Bringing the story of China Development Bank to life by crisscrossing China to investigate the quality of its loans, China’s Superbank travels the globe, from Africa, where its China-Africa fund is displacing Western lenders in a battle for influence, to the oil fields of Venezuela.
As China's influence continues to grow around the world, many people are asking how far it will extend. China’s Superbank addresses these vital questions, looking at the institution at the heart of this growth.
The global expansion of China, and the secret to its investment-driven growth at home, can't be explained without a good understanding of the one institution that ties the phenomenon that is China Inc. together: China Development Bank. The introductory chapter explains in broad terms the extent of the bank's involvement in China's global expansion and its domestic infrastructure boom. As western financial institutions came close to collapse in 2008 China Development Bank began its expansion overseas, lending billions for Chinese companies to buy assets and taking a stake in one of the world's biggest financial firms, Barclays Plc. Since then Chen Yuan, the bank's chairman, has defended the need for a state-owned policy bank to propel China's growth. Other emerging industrializing countries, such as the British empire and the British East India Company, have also used state-led companies to boost their country's access to resources. In many ways, China Development Bank is a modern-day equivalent, sending teams of executives to oversee projects from Venezuela to Egypt.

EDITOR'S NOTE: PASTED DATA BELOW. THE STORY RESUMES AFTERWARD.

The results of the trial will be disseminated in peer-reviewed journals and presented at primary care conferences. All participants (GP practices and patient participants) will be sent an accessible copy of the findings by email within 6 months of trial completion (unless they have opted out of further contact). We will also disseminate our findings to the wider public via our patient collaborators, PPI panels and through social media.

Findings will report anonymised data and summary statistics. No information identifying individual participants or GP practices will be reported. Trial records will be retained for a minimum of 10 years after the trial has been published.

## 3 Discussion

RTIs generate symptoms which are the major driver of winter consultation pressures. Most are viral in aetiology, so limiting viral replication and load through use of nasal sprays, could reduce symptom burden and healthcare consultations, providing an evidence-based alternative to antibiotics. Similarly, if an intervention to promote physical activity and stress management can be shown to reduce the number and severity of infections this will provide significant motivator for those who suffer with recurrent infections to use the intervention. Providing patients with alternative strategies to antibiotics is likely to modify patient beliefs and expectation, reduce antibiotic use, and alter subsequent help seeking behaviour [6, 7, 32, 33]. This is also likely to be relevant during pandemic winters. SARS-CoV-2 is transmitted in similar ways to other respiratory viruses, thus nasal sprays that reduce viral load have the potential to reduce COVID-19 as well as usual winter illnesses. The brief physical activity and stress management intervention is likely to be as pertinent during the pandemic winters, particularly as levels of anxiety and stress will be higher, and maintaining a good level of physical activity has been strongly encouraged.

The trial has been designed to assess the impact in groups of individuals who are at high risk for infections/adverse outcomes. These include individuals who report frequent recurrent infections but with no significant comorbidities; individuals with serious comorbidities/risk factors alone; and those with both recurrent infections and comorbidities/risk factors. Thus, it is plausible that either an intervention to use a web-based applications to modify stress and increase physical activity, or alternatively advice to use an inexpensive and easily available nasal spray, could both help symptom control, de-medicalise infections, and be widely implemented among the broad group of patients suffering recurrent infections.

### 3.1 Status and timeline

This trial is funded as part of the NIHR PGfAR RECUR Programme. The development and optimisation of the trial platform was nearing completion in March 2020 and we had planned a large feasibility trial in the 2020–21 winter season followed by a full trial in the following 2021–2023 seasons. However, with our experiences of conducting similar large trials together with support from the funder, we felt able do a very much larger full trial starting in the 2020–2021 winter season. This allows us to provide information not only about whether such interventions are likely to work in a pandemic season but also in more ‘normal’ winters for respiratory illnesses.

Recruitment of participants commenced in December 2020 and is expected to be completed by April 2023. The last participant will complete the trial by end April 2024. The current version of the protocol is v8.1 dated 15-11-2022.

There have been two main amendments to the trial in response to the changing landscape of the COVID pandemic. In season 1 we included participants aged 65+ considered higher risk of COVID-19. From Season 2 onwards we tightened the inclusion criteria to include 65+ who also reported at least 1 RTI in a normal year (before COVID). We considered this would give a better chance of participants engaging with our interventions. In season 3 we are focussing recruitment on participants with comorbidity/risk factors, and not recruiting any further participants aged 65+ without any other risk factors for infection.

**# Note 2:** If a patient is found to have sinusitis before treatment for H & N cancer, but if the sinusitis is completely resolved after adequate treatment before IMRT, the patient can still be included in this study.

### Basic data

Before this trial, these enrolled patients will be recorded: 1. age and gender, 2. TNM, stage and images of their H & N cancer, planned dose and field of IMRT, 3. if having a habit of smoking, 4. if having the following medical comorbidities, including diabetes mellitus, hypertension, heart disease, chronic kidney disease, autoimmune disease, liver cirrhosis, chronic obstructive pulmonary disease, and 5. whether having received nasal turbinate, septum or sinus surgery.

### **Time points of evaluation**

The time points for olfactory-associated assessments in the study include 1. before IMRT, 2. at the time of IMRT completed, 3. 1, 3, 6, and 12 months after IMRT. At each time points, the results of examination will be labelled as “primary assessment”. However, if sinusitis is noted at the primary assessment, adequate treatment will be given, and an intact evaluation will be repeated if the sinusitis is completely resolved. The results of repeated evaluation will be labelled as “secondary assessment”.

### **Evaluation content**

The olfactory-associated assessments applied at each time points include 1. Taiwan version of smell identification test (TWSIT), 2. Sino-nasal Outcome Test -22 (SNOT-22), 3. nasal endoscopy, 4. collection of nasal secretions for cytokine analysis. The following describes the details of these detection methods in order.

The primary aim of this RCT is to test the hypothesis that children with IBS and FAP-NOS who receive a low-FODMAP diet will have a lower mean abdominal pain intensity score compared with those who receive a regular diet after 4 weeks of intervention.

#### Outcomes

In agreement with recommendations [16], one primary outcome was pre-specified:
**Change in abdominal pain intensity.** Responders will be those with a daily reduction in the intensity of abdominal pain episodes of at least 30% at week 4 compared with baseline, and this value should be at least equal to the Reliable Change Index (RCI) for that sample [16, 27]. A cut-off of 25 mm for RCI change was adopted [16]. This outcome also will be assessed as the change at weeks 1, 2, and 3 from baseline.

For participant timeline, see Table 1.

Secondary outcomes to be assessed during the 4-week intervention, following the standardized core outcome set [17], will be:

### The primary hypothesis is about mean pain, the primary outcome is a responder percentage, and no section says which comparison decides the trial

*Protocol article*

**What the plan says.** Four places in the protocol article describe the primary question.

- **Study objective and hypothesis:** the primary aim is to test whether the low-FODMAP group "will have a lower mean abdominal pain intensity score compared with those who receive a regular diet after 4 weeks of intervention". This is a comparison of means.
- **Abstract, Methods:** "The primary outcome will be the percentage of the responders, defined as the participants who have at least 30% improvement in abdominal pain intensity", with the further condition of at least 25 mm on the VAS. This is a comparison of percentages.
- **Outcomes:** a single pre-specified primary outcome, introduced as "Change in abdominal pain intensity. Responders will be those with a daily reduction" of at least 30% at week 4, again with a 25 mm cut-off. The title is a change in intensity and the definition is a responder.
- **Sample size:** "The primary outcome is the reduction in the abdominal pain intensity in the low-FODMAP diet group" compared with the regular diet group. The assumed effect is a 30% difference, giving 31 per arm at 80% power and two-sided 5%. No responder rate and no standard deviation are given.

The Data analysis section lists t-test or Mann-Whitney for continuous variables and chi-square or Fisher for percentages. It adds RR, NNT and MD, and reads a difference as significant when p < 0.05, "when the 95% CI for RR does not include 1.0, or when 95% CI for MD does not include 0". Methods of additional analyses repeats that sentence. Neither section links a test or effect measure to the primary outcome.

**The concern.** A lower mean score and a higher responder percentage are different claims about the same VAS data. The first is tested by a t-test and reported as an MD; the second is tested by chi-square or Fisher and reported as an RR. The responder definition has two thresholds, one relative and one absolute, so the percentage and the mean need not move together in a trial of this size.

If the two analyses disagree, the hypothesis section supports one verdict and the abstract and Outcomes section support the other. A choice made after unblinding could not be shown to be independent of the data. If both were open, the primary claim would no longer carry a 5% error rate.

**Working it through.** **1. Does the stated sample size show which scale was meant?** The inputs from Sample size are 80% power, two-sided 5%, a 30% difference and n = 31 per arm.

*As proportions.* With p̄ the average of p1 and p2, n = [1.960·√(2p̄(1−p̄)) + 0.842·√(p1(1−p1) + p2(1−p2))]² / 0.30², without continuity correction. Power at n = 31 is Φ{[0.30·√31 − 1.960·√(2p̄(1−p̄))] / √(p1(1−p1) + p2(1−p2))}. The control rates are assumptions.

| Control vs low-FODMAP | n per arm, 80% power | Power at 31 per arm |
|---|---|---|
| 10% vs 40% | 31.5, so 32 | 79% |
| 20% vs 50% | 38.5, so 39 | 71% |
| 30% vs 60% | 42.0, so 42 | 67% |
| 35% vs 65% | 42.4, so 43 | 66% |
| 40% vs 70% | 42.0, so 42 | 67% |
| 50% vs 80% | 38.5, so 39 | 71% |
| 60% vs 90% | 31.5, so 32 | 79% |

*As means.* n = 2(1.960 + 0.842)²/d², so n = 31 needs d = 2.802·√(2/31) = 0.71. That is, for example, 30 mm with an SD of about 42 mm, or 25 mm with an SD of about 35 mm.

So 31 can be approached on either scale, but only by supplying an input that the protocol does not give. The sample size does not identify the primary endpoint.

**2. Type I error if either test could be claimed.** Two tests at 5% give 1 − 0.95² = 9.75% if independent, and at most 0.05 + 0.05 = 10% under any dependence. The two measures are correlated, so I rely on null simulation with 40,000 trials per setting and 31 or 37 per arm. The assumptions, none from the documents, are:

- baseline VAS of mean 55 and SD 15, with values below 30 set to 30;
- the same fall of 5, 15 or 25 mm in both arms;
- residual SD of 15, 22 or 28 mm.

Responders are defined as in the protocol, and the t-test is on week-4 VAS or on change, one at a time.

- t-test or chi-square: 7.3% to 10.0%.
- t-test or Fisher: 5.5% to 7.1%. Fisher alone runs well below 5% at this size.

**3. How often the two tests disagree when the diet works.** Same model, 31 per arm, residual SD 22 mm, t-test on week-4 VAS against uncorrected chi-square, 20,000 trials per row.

Chapter II: Building the Bank
1. Chen Yuan and his father's planning apparatus
2. Origins of the bank, 1994
3. Chen takes over
4. Risk management and lending innovations
5. Building a bond market